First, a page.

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November 10, 2015

Belgium Court Gives Facebook 48 Hours to Halt Tracking

Facebook Vows to Appeal Decision, Despite Facing Non-Compliance Fines

Flickr photo by Maria Elena

Facebook will appeal the decision of a Belgium court after it was banned from tracking Belgians who are not members of its social media site.

The court has given Facebook 48 hours to halt the practice.

The issues stems from a cookie Facebook has used for the past five years. It is installed when a person, member or not, visit’s Facbook’s website.

“We’ve used the Datr cookie for more than five years to keep Facebook secure for 1.5 billion people around the world,” a Facebook spokesperson said in a statement to the media.

“We will appeal this decision and are working to minimize any disruption to people’s access to Facebook in Belgium.”

The Belgian court found fault with this practice, however, saying Facebook first must obtain consent from Internet users before collecting data.

If the social network does not comply with the court’s ruling, it could be slapped with a fine of up to 250,000 euros per day. Any monies collected would go to the Belgian Privacy Commission, which initiated the case against Facebook.

The Belgian Privacy Commission launched a lawsuit against the social network in June, accusing the firm of refusing to recognize Belgian and EU privacy laws.

The lawsuit was an escalation of the recommendation issued by the Commission in May in which it berated the social media giant, saying the company treats users’ personal data “with contempt.”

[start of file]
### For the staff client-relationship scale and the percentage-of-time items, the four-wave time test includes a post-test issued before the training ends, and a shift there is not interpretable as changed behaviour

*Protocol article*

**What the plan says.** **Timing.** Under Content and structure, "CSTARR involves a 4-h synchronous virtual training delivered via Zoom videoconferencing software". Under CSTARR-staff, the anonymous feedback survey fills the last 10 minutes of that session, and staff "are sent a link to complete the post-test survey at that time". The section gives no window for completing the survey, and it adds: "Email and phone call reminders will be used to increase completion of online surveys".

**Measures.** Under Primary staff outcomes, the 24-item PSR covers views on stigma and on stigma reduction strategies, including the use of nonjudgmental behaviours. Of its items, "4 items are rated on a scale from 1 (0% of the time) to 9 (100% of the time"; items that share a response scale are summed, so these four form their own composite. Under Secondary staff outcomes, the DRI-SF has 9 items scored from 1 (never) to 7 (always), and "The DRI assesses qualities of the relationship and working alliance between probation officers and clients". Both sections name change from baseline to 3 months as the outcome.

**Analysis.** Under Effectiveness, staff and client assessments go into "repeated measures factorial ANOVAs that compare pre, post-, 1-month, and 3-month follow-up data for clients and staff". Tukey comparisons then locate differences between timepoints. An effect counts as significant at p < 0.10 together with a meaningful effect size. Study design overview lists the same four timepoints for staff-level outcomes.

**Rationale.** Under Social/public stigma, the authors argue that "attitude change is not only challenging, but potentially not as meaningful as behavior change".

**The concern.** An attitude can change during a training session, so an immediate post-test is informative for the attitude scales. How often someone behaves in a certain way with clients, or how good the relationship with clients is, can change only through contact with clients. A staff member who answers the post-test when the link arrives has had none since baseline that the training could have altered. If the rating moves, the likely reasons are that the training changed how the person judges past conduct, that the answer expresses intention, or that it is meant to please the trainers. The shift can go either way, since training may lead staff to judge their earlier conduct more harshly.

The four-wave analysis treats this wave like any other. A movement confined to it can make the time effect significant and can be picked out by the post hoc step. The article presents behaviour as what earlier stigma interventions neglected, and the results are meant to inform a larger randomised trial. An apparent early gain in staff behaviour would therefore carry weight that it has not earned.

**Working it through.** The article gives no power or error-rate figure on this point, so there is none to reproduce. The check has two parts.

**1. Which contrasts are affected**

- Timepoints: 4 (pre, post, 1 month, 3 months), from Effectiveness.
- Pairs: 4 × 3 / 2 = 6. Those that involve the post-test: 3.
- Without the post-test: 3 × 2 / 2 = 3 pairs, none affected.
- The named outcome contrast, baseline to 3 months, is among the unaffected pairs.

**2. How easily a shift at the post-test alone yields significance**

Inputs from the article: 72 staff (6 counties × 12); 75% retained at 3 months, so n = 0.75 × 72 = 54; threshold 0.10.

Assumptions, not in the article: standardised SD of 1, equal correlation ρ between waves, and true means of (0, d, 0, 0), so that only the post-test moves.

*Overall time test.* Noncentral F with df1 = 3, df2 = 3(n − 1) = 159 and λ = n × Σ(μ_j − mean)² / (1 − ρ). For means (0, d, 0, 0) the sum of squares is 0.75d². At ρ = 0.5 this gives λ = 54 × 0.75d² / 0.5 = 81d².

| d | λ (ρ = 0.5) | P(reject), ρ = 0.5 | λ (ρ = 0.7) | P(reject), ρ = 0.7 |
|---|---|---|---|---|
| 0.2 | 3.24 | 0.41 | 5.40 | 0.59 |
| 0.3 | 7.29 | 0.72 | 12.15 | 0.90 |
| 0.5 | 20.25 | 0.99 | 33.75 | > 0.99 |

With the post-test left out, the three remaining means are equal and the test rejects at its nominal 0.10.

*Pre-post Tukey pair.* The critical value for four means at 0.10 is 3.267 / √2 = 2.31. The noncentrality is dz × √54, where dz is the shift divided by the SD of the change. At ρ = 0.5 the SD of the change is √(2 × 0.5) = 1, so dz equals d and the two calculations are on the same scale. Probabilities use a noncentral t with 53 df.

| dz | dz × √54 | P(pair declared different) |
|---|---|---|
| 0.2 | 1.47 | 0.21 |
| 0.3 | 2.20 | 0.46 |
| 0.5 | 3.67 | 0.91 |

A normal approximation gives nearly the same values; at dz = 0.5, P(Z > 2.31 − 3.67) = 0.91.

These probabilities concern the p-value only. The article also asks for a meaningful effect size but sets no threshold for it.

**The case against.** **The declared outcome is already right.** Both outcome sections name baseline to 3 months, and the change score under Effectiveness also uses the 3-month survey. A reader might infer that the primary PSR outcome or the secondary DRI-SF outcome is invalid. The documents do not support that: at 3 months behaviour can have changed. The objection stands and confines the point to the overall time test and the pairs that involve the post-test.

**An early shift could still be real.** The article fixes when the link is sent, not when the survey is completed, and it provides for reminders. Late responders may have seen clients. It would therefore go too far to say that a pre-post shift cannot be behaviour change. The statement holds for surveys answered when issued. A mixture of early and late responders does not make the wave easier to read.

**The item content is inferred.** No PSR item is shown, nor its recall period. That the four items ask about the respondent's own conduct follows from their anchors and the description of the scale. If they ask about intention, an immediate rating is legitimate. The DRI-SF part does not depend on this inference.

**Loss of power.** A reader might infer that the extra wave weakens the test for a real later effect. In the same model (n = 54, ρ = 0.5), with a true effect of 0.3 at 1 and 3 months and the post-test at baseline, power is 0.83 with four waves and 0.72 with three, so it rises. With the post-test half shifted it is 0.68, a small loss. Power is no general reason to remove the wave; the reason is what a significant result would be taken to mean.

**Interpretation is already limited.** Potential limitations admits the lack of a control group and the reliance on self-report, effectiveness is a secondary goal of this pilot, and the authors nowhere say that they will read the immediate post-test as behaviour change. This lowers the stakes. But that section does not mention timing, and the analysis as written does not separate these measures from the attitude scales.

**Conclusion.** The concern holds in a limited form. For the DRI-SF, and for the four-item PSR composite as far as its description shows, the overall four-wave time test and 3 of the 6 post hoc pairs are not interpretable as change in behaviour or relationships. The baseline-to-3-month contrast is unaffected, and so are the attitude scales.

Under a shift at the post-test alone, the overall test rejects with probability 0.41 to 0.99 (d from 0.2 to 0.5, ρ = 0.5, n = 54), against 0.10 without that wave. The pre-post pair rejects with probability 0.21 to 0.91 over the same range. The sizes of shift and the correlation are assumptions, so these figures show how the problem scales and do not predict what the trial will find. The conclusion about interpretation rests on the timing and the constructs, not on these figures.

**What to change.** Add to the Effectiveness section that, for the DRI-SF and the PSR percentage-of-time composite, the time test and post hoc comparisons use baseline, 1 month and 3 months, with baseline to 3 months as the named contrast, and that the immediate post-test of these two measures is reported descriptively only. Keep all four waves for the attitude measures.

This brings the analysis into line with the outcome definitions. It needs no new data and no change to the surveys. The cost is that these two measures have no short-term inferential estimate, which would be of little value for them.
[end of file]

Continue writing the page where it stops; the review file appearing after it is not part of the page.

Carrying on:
Facebook is also in the crosshairs of other country’s privacy regulators, including those in France, Spain, Italy and the Netherlands.

The Dutch Data Protection Authority, which oversees online privacy for the Netherlands, has taken issue with the social network’s policy for handling users’ photos and data. The policy changes in question hand Facebook the right to use its members’ information and images for commercial purposes.


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Jennifer Cowan is the Managing Editor for SiteProNews.

2 Responses to “Belgium Court Gives Facebook 48 Hours to Halt Tracking

    avatar The Scriptor says:

    What is it about sites that feel they can just invade the privacy of others as if they have a right to do that?

    I never joined FB because of the personal questions to join that I felt were none if their business. This is the internet. It is not wise to post your pic, real name and birth date on anything on here. That’s just not smart unless you like strange folks finding out where you live or having your identity stolen. Not fun to see a boat purchase on your credit that you knew nothing about.

    avatar Francis Beardsell says:

    The Scriptor, I agree entirely with you.

    People sre just far too free with their personal information – many of which (date of birth, mothers maiden name etc.), are used as standard security questions for numerous websites – many of which, hold even more personal information (such as financial/medical information).

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